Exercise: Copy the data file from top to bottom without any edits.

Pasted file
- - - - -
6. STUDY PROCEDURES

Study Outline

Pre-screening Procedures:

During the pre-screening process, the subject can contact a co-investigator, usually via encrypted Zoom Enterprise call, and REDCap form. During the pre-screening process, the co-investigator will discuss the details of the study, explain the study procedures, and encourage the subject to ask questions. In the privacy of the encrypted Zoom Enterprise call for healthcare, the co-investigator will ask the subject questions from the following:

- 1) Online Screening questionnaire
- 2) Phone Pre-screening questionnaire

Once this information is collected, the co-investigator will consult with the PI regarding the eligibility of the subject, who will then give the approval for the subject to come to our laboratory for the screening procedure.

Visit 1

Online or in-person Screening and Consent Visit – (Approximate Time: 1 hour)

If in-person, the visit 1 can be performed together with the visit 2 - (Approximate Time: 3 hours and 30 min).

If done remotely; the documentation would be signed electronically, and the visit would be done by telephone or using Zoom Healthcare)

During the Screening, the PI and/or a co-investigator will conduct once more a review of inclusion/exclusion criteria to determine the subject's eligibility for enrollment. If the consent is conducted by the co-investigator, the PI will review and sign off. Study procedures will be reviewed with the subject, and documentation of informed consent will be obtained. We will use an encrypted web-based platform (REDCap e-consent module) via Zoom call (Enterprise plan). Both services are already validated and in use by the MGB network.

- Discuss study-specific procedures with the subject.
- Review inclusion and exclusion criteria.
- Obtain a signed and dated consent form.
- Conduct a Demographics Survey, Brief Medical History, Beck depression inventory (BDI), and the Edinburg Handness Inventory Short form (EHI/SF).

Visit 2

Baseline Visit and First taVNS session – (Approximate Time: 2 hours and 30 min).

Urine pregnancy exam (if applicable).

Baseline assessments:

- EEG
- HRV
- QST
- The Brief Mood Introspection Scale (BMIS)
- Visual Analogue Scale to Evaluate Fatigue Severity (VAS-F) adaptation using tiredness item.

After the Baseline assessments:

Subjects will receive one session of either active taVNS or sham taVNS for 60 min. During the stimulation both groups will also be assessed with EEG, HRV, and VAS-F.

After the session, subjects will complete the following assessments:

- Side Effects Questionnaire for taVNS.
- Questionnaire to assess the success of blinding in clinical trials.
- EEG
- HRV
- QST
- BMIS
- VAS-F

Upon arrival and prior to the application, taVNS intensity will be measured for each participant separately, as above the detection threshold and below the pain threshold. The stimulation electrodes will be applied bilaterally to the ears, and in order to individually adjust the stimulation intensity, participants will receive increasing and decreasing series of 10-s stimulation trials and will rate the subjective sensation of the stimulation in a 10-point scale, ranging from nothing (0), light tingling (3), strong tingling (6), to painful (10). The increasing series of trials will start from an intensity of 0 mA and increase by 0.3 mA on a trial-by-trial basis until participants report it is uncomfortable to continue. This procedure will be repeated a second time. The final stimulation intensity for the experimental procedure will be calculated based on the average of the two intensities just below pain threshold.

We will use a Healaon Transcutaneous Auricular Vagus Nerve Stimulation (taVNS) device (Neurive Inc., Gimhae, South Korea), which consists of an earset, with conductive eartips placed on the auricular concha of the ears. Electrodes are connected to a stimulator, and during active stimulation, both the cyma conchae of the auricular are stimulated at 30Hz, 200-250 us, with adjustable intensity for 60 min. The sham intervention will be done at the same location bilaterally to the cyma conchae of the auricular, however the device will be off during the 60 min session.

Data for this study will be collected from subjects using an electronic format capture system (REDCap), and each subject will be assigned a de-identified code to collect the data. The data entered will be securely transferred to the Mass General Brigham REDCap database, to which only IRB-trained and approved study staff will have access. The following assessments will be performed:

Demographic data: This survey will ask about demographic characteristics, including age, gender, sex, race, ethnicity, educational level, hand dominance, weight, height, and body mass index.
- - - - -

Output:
6. STUDY PROCEDURES

Study Outline

Pre-screening Procedures:

During the pre-screening process, the subject can contact a co-investigator, usually via encrypted Zoom Enterprise call, and REDCap form. During the pre-screening process, the co-investigator will discuss the details of the study, explain the study procedures, and encourage the subject to ask questions. In the privacy of the encrypted Zoom Enterprise call for healthcare, the co-investigator will ask the subject questions from the following:

- 1) Online Screening questionnaire
- 2) Phone Pre-screening questionnaire

Once this information is collected, the co-investigator will consult with the PI regarding the eligibility of the subject, who will then give the approval for the subject to come to our laboratory for the screening procedure.

Visit 1

Online or in-person Screening and Consent Visit – (Approximate Time: 1 hour)

If in-person, the visit 1 can be performed together with the visit 2 - (Approximate Time: 3 hours and 30 min).

If done remotely; the documentation would be signed electronically, and the visit would be done by telephone or using Zoom Healthcare)

During the Screening, the PI and/or a co-investigator will conduct once more a review of inclusion/exclusion criteria to determine the subject's eligibility for enrollment. If the consent is conducted by the co-investigator, the PI will review and sign off. Study procedures will be reviewed with the subject, and documentation of informed consent will be obtained. We will use an encrypted web-based platform (REDCap e-consent module) via Zoom call (Enterprise plan). Both services are already validated and in use by the MGB network.

- Discuss study-specific procedures with the subject.
- Review inclusion and exclusion criteria.
- Obtain a signed and dated consent form.
- Conduct a Demographics Survey, Brief Medical History, Beck depression inventory (BDI), and the Edinburg Handness Inventory Short form (EHI/SF).

Visit 2

Baseline Visit and First taVNS session – (Approximate Time: 2 hours and 30 min).

Urine pregnancy exam (if applicable).

Baseline assessments:

- EEG
- HRV
- QST
- The Brief Mood Introspection Scale (BMIS)
- Visual Analogue Scale to Evaluate Fatigue Severity (VAS-F) adaptation using tiredness item.

After the Baseline assessments:

Subjects will receive one session of either active taVNS or sham taVNS for 60 min. During the stimulation both groups will also be assessed with EEG, HRV, and VAS-F.

After the session, subjects will complete the following assessments:

- Side Effects Questionnaire for taVNS.
- Questionnaire to assess the success of blinding in clinical trials.
- EEG
- HRV
- QST
- BMIS
- VAS-F

Upon arrival and prior to the application, taVNS intensity will be measured for each participant separately, as above the detection threshold and below the pain threshold. The stimulation electrodes will be applied bilaterally to the ears, and in order to individually adjust the stimulation intensity, participants will receive increasing and decreasing series of 10-s stimulation trials and will rate the subjective sensation of the stimulation in a 10-point scale, ranging from nothing (0), light tingling (3), strong tingling (6), to painful (10). The increasing series of trials will start from an intensity of 0 mA and increase by 0.3 mA on a trial-by-trial basis until participants report it is uncomfortable to continue. This procedure will be repeated a second time. The final stimulation intensity for the experimental procedure will be calculated based on the average of the two intensities just below pain threshold.

We will use a Healaon Transcutaneous Auricular Vagus Nerve Stimulation (taVNS) device (Neurive Inc., Gimhae, South Korea), which consists of an earset, with conductive eartips placed on the auricular concha of the ears. Electrodes are connected to a stimulator, and during active stimulation, both the cyma conchae of the auricular are stimulated at 30Hz, 200-250 us, with adjustable intensity for 60 min. The sham intervention will be done at the same location bilaterally to the cyma conchae of the auricular, however the device will be off during the 60 min session.

Data for this study will be collected from subjects using an electronic format capture system (REDCap), and each subject will be assigned a de-identified code to collect the data. The data entered will be securely transferred to the Mass General Brigham REDCap database, to which only IRB-trained and approved study staff will have access. The following assessments will be performed:

Demographic data: This survey will ask about demographic characteristics, including age, gender, sex, race, ethnicity, educational level, hand dominance, weight, height, and body mass index.